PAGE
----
The creation of new jobs, in particular, will also continue – but at its current slow pace, the report said.

    But the housing market is in for a much rougher ride, the NEEP report said.

    Prices for single-family homes fell 5.3 percent in the year ending in September, the report said.

    Yet, prices could fall by as much as 10 percent over the next year and a half, before they level off in 2008, the report said.

  3. James Bednar says:

    From the Star Ledger:

    Turning free highways into fee highways

    In its continuing search for new ways to raise money, the Corzine administration is considering converting free highways into private toll roads.

    The administration — in the most preliminary way — has asked for proposals to study the conversion of Routes 78, 80 and 95, the Pulaski Skyway and the section of Route 440 in Middlesex County between the New Jersey Turnpike and the Garden State Parkway into toll roads. This idea grew out of previous discussions about selling or leasing the state’s toll roads.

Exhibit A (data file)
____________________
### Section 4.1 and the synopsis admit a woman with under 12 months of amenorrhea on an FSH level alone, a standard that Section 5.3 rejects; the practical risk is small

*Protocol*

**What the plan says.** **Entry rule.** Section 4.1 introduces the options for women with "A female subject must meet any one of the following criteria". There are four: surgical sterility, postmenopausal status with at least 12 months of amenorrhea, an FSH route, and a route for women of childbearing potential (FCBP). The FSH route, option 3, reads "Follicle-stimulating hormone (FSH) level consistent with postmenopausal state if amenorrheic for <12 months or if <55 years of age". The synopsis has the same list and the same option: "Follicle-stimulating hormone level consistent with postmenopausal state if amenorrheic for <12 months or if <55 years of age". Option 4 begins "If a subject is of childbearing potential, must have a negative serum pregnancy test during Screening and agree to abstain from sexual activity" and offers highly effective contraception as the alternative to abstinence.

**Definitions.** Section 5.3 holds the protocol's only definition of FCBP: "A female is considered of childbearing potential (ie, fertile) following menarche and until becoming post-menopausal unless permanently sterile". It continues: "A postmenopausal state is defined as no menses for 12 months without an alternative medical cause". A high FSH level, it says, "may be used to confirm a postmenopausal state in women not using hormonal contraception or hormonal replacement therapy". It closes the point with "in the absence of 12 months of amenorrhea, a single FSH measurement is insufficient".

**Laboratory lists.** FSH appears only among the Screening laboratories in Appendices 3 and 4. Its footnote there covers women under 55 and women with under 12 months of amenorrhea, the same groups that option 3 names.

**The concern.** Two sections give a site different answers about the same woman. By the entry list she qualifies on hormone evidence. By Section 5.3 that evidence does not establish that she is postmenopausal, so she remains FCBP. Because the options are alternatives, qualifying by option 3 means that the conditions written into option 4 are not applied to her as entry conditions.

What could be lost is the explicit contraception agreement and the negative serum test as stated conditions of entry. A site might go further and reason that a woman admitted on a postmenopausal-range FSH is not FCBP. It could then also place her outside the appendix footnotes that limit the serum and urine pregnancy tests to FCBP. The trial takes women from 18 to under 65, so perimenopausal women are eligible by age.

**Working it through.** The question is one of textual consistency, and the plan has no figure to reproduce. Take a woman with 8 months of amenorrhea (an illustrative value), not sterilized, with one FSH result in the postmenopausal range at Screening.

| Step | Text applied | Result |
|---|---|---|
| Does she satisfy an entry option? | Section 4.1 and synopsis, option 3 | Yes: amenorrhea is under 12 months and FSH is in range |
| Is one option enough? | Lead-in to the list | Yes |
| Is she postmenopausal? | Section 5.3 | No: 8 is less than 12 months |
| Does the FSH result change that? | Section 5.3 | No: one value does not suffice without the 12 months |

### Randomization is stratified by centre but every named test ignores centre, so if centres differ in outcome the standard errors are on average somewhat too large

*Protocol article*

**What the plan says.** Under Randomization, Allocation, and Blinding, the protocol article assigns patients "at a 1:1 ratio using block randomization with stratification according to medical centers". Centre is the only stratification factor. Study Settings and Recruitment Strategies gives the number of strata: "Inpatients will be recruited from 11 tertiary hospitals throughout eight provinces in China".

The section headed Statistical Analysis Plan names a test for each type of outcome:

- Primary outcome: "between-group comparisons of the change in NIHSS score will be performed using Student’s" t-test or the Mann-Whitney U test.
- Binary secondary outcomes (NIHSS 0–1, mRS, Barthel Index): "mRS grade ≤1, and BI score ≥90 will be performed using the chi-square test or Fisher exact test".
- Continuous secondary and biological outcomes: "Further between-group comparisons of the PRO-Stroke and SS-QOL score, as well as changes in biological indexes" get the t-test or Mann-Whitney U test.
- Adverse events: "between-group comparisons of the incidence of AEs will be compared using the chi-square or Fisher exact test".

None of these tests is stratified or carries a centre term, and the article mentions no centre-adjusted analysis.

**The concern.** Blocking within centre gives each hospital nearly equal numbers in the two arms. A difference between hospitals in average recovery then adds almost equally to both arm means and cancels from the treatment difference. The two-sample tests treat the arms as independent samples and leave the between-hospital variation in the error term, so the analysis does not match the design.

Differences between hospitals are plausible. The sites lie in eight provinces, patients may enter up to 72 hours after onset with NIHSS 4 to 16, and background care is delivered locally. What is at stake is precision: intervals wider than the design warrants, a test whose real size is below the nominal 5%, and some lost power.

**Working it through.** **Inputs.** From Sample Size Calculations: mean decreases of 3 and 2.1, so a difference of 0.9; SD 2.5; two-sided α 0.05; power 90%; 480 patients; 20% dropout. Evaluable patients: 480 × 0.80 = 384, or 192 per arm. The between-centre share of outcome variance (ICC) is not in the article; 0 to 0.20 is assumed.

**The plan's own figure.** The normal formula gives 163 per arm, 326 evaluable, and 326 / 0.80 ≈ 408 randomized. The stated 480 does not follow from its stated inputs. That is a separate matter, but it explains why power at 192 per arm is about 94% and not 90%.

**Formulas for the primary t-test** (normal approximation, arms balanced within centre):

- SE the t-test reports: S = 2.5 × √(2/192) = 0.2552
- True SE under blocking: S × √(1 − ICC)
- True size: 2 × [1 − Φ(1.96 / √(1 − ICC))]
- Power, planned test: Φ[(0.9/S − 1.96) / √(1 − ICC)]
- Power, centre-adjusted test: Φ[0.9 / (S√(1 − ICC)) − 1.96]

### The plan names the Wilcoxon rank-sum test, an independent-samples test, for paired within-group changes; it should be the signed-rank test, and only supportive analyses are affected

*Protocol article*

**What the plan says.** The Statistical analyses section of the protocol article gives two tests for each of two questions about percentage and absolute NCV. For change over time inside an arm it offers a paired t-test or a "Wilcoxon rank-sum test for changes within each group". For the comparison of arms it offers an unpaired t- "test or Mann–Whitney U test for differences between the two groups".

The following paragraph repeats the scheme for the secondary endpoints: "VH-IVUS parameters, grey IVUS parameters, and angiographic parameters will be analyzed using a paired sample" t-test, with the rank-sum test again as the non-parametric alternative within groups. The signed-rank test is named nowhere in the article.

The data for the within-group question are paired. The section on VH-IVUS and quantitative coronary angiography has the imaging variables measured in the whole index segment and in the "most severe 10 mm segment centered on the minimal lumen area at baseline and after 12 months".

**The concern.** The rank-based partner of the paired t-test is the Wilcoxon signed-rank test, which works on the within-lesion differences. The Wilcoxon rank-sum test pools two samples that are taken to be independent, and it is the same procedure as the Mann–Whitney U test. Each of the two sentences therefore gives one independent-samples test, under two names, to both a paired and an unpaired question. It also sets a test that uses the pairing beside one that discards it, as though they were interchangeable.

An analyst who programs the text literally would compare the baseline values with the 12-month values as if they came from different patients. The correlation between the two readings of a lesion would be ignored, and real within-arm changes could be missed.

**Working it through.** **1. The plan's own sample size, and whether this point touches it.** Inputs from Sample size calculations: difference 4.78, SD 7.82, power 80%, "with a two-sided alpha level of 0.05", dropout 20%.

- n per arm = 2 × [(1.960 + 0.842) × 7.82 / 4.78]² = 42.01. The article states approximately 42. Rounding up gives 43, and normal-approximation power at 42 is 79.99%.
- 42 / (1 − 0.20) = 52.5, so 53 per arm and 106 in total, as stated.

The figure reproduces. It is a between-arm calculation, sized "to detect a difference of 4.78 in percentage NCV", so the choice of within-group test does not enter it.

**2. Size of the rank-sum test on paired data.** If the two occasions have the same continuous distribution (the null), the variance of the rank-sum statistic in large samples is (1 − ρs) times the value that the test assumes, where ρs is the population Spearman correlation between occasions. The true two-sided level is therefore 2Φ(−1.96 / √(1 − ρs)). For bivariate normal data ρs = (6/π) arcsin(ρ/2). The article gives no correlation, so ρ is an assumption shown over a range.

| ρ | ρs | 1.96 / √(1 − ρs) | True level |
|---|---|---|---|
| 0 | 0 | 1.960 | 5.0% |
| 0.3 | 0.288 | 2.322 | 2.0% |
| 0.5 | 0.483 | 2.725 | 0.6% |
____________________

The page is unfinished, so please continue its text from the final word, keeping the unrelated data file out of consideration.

During interviews yesterday, state Treasurer Bradley Abelow and Transportation Commissioner Kris Kolluri confirmed that they had advertised for an engineering consultant and a traffic and revenue consultant to help determine what those roads might be worth if they were sold or leased to a private company. They stressed that the move was part of a wide-ranging state effort to look at any possible way to raise revenue.

    “I think it might have started when I asked Kris why we have tolls on some roads and not others,” Abelow said. “What would be the value of having tolls on other roads? It’s not necessarily something we want to do or intend to do, but at least let’s understand what it means.”

    The state hired the financial services firm UBS in September to study its assets and suggest ways they might be “monetized” — that is, sold or leased to raise cash. The request for qualifications that led to the hiring of UBS made no mention of the non-toll roads.

  4. SAS says: